Libraries, any library, have always been to me a species of paradise.
For example, my first visit to the Laurel branch of the Prince Georges County Memorial Library System. The slanted sidewalk up to the glass doors. The circulation desk to the left as you go in, with its mysterious hulking cameras and stacks of Hollerith cards. Children’s section to the right, adult to the far left, music straight ahead. Since this was the sixties, bomb shelter pictographs on a plaque by the door (and a bomb shelter in the basement, behind the bathrooms, the hallway painted that sea-sick dull green found only in public buildings of a certain vintage). And most of all, of course, my incredulity at being told—Mrs. Baxter had to repeat it to me—that I could read any of the books, I could take home as many books as I wanted. Well! Lives were changed, let me tell you.
School libraries, elementary and middle and high. Small enough that you can read all of the books in certain sections, large enough to provide constant novelty. Not to mention a refuge from my beloved fellow students, charming and delightful persons, all of them.
At college, I spent a lot of time at Clark Libe, when I needed a grind, conveniently just across the gorge from north campus if you knew the basement route through the chemistry building, and almost all of the books there of approximately zero interest and thus no distraction. But my favorite by far was the Andrew White Library. Sundays, I’d wait outside for the doors to open and make a beeline for my favorite carrel on the second level, near the main stacks. And fantasize about having a library like this all my very own. It still figures frequently in dreams, not unpleasant ones—running down an endless iron staircase six steps at a time. It also makes an appearance towards the end of Pale Fire:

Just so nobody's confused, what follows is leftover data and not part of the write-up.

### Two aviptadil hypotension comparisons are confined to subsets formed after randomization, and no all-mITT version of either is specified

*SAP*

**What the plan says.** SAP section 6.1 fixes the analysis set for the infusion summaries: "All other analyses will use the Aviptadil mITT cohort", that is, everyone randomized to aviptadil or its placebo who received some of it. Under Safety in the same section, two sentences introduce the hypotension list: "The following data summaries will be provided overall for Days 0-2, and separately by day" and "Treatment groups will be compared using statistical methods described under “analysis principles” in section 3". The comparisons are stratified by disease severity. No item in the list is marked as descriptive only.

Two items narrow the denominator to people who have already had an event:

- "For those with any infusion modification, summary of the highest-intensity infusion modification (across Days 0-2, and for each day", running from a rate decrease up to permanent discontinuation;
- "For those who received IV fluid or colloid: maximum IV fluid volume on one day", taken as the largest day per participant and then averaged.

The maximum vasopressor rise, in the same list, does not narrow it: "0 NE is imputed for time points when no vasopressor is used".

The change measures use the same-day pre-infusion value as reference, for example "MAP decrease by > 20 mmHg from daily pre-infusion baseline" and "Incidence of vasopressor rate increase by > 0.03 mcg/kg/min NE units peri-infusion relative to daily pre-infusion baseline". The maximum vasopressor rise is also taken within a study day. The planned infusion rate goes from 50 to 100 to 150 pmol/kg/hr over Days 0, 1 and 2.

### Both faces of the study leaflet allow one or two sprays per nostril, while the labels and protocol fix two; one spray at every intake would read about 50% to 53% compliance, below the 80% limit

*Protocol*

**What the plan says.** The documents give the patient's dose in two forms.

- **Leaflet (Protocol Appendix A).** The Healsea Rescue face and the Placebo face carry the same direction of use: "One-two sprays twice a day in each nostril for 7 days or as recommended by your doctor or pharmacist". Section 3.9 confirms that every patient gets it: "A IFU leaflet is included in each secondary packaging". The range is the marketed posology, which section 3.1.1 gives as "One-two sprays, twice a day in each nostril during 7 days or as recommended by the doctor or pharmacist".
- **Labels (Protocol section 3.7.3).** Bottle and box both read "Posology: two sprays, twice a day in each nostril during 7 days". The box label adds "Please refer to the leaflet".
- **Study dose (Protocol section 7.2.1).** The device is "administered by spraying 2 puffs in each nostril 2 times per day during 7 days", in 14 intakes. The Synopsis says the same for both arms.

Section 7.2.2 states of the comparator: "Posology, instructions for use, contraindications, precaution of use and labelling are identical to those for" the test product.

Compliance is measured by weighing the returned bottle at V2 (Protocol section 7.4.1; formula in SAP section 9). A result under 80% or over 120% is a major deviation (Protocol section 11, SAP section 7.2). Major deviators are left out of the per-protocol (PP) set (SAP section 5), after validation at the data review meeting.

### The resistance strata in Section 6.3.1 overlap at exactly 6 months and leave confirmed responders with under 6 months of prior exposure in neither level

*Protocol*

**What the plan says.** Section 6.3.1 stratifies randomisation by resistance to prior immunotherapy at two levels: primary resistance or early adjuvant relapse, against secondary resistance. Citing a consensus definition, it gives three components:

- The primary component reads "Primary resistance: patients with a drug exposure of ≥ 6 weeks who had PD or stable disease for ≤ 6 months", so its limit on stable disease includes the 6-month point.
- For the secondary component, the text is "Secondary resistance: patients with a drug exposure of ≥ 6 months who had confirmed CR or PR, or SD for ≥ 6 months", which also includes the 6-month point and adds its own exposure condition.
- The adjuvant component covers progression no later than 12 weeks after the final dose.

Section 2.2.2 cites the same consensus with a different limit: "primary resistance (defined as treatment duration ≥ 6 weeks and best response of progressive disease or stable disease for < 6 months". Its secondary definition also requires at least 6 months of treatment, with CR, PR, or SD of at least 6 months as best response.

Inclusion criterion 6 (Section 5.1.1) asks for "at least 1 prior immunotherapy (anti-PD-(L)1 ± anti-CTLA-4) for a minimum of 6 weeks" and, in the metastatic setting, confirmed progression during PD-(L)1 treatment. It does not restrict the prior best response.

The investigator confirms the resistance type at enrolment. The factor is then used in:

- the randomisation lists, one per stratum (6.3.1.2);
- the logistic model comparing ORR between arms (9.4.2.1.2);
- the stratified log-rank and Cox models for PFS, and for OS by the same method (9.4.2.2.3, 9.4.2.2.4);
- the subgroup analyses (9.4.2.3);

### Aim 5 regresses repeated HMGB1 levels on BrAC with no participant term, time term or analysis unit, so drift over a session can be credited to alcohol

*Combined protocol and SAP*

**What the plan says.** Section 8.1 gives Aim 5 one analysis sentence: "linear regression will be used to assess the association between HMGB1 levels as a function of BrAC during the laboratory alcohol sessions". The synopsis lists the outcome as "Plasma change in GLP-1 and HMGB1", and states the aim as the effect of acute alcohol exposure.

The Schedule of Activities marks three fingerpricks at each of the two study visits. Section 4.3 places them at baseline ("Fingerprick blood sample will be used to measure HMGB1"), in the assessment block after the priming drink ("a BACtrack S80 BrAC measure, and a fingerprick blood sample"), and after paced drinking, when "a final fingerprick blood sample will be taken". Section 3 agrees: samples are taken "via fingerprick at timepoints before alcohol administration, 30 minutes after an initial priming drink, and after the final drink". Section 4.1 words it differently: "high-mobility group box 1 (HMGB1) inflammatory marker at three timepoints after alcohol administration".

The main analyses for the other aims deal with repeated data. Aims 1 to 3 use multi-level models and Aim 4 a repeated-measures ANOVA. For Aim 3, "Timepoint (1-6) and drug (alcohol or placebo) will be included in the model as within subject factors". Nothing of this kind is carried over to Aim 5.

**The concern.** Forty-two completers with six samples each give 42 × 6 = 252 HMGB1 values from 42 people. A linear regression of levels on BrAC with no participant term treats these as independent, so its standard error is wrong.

Along the open gallery that ran above the hall, parallel to its short side, a tall bearded man was crossing over at a military quick march from east to west. He vanished behind a bookcase but not before Gradus has recognized the great rugged frame, the erect carriage, the high-bridged nose, and the energetic arm swing, of Charles Xavier the Beloved.
Our pursuer made for the nearest stairs—and soon found himself among the bewitched hush of Rare Books. The room was beautiful and had no doors; in fact, some moments passed before he could discover the draped entrance he himself had just used. The awful perplexities of his quest blending with the renewal of impossible pangs in his belly, he dashed back–ran three steps down and nine steps up, and burst into a circular room where a bald-headed suntanned professor in a Hawaiian shirt sat at a round tabled reading with an ironic expression on his face a Russian book. He paid no attention to Gradus who traversed the room, stepped over a fat little white dog without awakening it, clattered down a helical staircase and found himself in Vault P. Here, a well-lit, pipe-lined, white-washed passage led him to the sudden paradise of a water closet for plumbers or lost scholars[…].
Nowadays, I do have a library of my own, a small one of little more than 2000 volumes, but just a short train ride away is one of the greatest research libraries in the world. I mean the Library of Congress, of course. And unlike other libraries of its stature, this one is openly available to any citizen, with or without academic credentials, free of charge: surely a great testament to the idealistic strain of American democracy. My only complaint is that the bathrooms (whether for plumbers or lost scholars) are so far away from the reading room. But what a reading room!
It’s always a thrill just to walk in. And I can read any book I want!